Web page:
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On Messianic Judaism
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On Messianic Judaism

Author: Daniel Nessim

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On Messianic Judaism follows the amazing history of Messianic Judaism from the days of Ezra to modern times. Additional episodes treat the Theology and Philosophy of Messianic Judaism, as well as featured interviews of leading Messianic Jewish thinkers.
8 Episodes
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What were the beginnings of Messianic Judaism? This episode begins the story with the Persian King Cyrus' decree sending 42,600 exiles back to Jerusalem and continues to show how events following Ezra's arrival in Jerusalem created the social and political world into which Yeshua was born. 
What were the days of Yeshua like? What were the religious thoughts and movements of his day? As we come to grips with the world that Messianic Judaism was brought into, we take a look at the political and social movements of his day and how they variously contributed to political unrest and Messianic expectation.
In the year Yeshua was born, what were people saying about Messiah? What were they learning about him? What were they reading, and what were their hopes and what were their stories?Amidst all the complexity of Jewish life in Israel, religious and political ferment combined to produce a Messianic hope. Thus the first century witnessed “a remarkable outburst of Messianic emotionalism.”[1] That was the expectation of a Messiah, an anointed one, who would fulfill many expectations and hopes raised by the predictions of the prophets and Israel’s desire for freedom from foreign oppression. Today, Jewish and Christian scholars disagree about the kind of Messiah that Yeshua declared Himself to be, or even that He declared Himself to be the Messiah. The question that begs to be asked however, is whether Yeshua was the kind of Messiah that the people of His day were hoping for. [1] Abba Hillel Silver, A History of Messianic Speculation in Israel (Gloucester, Mass.: Peter Smith, 1926), 5.
What was the world like for normal people, and for Yeshua's family in the year that he was born? What were they thinking and what were their politics? This episode will tell the story of life for Miriam and Joseph in the year Messiah was born.
In this episode we tell the untold story of Yeshua's youth - a thoroughly Jewish and somewhat devout one. We also look at some interesting aspects of that. His toddlerhood in Alexandria, his youth in Nazareth, and his fascinating interaction with the teachers of His day in Jerusalem. Were they Hillel, Shammai, or Gamliel? We may never know! In all of this the history of Messianic Judaism begins to roll. 
How did the movement Yeshua led begin, how did it grow? How did it mature? Even more importantly, what were the seeds for what the movement would become? We have to step aside from 2,000 years of Christian theologizing and thinking, and see him as he was. We also need to look with the eyes of hindsight, and seeing him in his context we can see the deliberate steps he was taking to proclaim, establish, and ensure the perpetuation of the kingdom of God.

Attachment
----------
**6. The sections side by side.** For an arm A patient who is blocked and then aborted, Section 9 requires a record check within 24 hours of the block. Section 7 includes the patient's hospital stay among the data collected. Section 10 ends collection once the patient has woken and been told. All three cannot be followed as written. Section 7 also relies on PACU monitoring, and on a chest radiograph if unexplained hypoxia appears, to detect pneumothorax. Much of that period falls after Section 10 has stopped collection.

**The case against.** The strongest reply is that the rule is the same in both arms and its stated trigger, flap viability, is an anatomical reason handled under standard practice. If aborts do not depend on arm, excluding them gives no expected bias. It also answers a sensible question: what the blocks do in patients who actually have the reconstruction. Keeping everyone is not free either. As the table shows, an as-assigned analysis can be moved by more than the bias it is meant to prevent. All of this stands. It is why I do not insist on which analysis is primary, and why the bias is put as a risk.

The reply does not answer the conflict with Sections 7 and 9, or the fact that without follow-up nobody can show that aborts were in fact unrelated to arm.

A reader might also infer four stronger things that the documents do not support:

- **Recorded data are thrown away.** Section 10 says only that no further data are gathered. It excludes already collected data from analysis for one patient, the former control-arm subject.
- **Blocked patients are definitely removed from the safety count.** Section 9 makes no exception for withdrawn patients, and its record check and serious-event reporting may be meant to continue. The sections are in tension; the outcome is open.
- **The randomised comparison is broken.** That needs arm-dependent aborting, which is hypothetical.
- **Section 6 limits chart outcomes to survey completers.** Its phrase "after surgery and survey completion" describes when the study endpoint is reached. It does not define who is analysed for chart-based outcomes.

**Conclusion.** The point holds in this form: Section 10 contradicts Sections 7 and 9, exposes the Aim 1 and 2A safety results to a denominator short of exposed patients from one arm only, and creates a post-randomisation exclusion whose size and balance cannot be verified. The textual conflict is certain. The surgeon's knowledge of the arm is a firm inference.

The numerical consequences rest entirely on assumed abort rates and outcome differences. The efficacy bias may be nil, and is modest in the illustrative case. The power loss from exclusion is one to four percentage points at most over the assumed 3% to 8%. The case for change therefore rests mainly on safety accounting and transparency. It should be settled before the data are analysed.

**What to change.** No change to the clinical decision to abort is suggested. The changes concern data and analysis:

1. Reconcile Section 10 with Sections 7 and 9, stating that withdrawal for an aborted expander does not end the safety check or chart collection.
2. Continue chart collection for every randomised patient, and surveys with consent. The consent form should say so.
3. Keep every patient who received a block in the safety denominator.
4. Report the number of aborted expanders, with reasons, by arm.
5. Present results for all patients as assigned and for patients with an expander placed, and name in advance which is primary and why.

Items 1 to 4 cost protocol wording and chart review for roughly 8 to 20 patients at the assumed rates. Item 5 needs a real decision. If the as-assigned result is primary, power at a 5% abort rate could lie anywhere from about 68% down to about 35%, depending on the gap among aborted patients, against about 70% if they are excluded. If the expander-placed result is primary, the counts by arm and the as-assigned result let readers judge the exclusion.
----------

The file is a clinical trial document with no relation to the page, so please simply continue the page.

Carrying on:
Coming into the final days of Yeshua’s life, who was he? Who did he say he was? Who did people think he was? Did he die as a revolutionary? Did he die because he questioned the religious establishment? Was there something in his teaching that was so objectionable that he had to be crucified? Did he die as a blasphemer? And who was it really who bore the responsibility for his crucifixion, and what happened to his followers after his death? 
Today we survey the pivotal days following Yeshua’s death that turned his followers from a defeated, introspective and scattered selection of individuals into an impassioned, outgoing and unified movement. Following the death of Yeshua, The movement that he had started went through a critical phase. It isn't just that the movement lost its founder. After all, the Essenes had lost their teacher of righteousness, and yet they were a significant force in Jewish Society, particularly in and around Jerusalem and in the wilderness of Judea. Messianic movements led by messianic pretenders who fostered rebellion against Rome were repeatedly extinguished, yet continually kept rising to the surface showing that there was a groundswell of support for them that would not be dissuaded by the death of any would-be Messiah and his followers. Without delving into an apology for the movement, we can ask: What were the key events that led to the crystallization of the Messianic, "Yeshuic," movement after Yeshua’s death? Why did Yeshua’s resurrection have such an impact on his followers?How did the new movement get its start?
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